After that, Lucinda and Susan spent every recess together. They hung out on the monkey bars with Piper, or sailed on the swings with Trisha, or invented their own complicated games and dramas, with frequent guest appearances by Cassie, Piper, and occasionally even Trisha. Cassie played with them more often as it grew too cold to read comfortably outside. Cassie hated the cold, and it was easier to keep warm while leaping around, pretending to be one of the X-Men, rescuing Susan from Lucinda, the evil sorceress-queen of the Zargon Empire. They continued to be objects of scorn and contempt in the eyes of Ashley and the Barbie Dolls, especially now that the little group of oddball misfits were having so much fun together. But Lucinda hardly noticed what the cool girls were up to anymore.
Susan went home from school with Lucinda at least once a week. Susan was not allowed to have friends in the apartment when her mother was not home, but one Saturday morning Lucinda walked over and got to see Susan’s room and meet her brother. Susan’s brother, Sean, was very cute, Lucinda thought, though he barely glanced away from his computer screen to acknowledge her.
Susan’s bedroom was painted a beautiful, clear, pale blue, like a robin’s egg. There were white ruffled curtains on the window and a braided rag rug on the floor. Her bed was an old wooden four-poster, with knobs carved to look like pinecones. It was covered with a patchwork quilt and about forty-seven stuffed animals. In the corner near the window was an easel holding the watercolor Susan was working on, a picture of the potted geranium on the windowsill. The room was crowded with a desk and a drafting table, both littered with drawings and pads and notebooks and art supplies. A large corkboard hung on the wall near the drafting table; pinned to it were dozens of drawings and sketches and little half-finished watercolors.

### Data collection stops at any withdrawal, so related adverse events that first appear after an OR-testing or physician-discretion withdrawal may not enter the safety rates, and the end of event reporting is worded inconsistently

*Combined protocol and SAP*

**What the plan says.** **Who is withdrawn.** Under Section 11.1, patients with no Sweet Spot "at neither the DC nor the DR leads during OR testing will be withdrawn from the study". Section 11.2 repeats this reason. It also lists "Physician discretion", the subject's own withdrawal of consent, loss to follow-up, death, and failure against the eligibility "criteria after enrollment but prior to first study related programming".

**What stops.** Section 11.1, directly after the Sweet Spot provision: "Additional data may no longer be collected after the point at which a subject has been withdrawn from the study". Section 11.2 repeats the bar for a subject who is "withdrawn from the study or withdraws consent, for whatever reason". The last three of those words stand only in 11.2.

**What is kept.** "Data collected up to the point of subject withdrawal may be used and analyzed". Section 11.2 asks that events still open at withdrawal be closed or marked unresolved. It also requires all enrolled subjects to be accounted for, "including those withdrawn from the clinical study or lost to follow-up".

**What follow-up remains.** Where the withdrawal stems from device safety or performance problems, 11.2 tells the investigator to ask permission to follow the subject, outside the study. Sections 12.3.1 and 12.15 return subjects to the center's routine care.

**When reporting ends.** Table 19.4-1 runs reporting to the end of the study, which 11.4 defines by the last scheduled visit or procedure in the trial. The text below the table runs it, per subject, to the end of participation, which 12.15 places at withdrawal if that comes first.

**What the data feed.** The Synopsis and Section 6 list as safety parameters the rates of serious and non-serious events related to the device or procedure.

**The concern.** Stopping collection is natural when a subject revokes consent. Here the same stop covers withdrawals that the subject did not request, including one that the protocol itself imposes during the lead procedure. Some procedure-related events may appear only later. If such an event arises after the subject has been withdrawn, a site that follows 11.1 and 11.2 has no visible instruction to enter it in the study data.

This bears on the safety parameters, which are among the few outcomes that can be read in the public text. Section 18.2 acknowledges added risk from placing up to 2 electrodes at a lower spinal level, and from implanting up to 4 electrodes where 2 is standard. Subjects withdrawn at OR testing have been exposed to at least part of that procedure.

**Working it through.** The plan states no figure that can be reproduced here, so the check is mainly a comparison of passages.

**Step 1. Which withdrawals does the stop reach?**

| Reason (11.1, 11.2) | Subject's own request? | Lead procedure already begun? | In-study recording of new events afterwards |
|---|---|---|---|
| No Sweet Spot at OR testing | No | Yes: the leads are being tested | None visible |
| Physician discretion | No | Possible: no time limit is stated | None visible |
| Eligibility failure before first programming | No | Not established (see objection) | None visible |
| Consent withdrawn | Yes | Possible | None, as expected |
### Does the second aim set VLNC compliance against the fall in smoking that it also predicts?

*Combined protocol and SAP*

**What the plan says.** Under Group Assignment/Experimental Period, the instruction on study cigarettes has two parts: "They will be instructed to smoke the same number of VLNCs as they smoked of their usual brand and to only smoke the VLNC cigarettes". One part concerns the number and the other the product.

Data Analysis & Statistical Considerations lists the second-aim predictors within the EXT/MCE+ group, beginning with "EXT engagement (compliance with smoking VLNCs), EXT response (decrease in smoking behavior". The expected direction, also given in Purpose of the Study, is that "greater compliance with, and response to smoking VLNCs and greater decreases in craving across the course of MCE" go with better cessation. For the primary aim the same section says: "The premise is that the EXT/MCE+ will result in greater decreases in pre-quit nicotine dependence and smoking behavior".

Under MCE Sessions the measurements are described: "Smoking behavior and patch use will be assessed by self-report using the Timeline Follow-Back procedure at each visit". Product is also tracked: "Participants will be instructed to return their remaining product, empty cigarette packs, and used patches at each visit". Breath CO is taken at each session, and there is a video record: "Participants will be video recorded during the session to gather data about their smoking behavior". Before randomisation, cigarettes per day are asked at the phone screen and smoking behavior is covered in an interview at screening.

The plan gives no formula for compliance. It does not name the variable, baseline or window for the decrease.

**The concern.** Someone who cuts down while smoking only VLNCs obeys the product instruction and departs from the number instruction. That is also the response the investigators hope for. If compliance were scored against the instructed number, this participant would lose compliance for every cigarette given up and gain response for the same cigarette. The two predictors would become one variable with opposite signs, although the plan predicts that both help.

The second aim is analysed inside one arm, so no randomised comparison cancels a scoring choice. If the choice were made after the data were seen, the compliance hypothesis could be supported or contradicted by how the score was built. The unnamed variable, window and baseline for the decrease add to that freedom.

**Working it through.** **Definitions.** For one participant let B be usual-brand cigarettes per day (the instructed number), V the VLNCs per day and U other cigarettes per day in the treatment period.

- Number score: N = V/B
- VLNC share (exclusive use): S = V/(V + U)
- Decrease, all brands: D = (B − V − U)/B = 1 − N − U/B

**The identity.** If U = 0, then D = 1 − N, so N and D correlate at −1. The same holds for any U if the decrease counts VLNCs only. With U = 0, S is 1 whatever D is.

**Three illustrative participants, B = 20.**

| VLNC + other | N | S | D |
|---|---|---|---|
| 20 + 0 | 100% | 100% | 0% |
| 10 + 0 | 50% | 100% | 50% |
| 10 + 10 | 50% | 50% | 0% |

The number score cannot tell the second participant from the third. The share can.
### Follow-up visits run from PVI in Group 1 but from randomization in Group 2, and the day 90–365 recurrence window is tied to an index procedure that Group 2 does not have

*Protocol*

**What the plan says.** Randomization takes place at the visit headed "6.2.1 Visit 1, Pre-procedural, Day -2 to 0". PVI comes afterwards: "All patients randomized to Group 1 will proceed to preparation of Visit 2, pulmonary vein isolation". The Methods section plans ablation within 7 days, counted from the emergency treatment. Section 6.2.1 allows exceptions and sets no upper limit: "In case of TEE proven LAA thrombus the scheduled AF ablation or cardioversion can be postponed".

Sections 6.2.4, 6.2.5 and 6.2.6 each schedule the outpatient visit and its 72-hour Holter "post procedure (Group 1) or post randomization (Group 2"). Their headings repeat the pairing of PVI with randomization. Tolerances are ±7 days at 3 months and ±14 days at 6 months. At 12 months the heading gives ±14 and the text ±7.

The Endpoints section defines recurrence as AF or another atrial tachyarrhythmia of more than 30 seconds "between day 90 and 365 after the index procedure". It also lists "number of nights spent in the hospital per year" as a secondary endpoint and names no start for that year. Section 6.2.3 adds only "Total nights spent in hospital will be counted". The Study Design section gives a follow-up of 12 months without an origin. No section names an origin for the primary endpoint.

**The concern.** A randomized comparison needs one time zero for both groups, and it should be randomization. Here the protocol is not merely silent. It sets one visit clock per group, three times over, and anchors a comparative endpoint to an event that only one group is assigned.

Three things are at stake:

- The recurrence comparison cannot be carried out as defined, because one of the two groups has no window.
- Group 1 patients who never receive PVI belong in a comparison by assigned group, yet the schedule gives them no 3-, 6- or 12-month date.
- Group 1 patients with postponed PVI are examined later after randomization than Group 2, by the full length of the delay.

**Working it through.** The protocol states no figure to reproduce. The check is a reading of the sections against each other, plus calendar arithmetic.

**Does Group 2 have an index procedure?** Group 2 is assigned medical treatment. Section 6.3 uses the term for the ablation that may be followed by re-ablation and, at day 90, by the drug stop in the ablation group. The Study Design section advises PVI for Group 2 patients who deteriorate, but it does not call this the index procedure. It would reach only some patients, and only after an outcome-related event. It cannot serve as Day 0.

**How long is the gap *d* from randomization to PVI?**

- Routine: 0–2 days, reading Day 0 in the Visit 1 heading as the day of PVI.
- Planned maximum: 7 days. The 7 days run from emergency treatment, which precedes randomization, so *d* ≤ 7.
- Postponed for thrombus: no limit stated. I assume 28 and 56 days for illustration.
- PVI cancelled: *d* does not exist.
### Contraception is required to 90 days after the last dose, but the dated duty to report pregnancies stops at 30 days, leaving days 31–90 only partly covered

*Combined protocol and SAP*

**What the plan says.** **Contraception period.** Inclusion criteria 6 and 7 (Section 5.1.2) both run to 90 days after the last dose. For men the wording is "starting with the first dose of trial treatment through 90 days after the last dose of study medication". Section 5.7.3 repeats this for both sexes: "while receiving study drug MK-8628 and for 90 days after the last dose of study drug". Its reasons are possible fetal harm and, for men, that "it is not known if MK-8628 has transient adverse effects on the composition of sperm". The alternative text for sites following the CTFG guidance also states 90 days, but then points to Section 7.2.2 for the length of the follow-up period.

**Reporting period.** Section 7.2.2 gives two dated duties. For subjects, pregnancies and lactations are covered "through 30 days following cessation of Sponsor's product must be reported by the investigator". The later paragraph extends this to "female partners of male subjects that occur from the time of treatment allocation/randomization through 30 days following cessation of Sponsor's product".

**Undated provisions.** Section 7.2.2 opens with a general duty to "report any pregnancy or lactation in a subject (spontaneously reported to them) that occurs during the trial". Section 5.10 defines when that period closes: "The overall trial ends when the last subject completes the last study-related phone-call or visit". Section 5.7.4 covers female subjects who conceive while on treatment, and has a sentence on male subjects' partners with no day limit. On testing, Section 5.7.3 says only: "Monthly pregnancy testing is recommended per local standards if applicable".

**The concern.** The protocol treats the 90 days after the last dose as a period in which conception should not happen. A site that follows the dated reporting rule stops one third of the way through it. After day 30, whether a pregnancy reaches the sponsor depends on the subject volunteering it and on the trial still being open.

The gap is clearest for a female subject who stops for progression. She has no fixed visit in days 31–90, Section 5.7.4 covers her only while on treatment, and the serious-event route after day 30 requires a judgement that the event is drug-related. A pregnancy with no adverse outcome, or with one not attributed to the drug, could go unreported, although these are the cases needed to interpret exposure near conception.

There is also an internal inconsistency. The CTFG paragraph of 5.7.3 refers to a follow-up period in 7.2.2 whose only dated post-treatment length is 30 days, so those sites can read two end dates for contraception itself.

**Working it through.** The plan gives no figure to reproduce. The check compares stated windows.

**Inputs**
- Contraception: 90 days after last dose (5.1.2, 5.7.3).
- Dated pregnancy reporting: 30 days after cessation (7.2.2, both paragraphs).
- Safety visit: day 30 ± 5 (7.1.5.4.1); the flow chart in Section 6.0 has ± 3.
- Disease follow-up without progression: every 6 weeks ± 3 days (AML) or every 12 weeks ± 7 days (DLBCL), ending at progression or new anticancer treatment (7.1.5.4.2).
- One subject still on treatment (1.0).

Lucinda stood right in front of the corkboard, looking with interest at Susan’s work.
“Oh, that’s just. . .stuff,” Susan said, blushing.
Susan’s drawings were either of very ordinary, everyday things—a coffee cup, an armchair, a pair of shoes—or they were fantastic imaginary visions of unicorns and fairies and castles and dragons. The watercolors were mostly flowers and different views of the courtyard outside her window, which was green and grassy and nicely landscaped.
Lucinda turned to look at her friend.
“Susan, these are really good,” she said, her voice full of respect.
“Oh, well. . . really? You think?” Susan was as pink as the geranium in her watercolor.
“Yes. Really. I mean, I knew you could draw, from watching you doodle at school. But this is--” Lucinda gestured toward the corkboard and shrugged in bewilderment. “Amazing. How did you learn to do this?”
“My dad taught me to draw when I was little. He said I had a gift for it. He was an artist—a designer.”
“That is so cool,” said Lucinda. “You are so lucky to have a talent.”
“Everybody has a talent,” said Susan’s mother, standing in the doorway. She was wearing jeans and a flannel shirt. Her long, straight, sandy hair was tied back in a pony tail. She looked relaxed and cheerful, Susan noted with relief. She worried about her mother. She got pretty stressed out sometimes.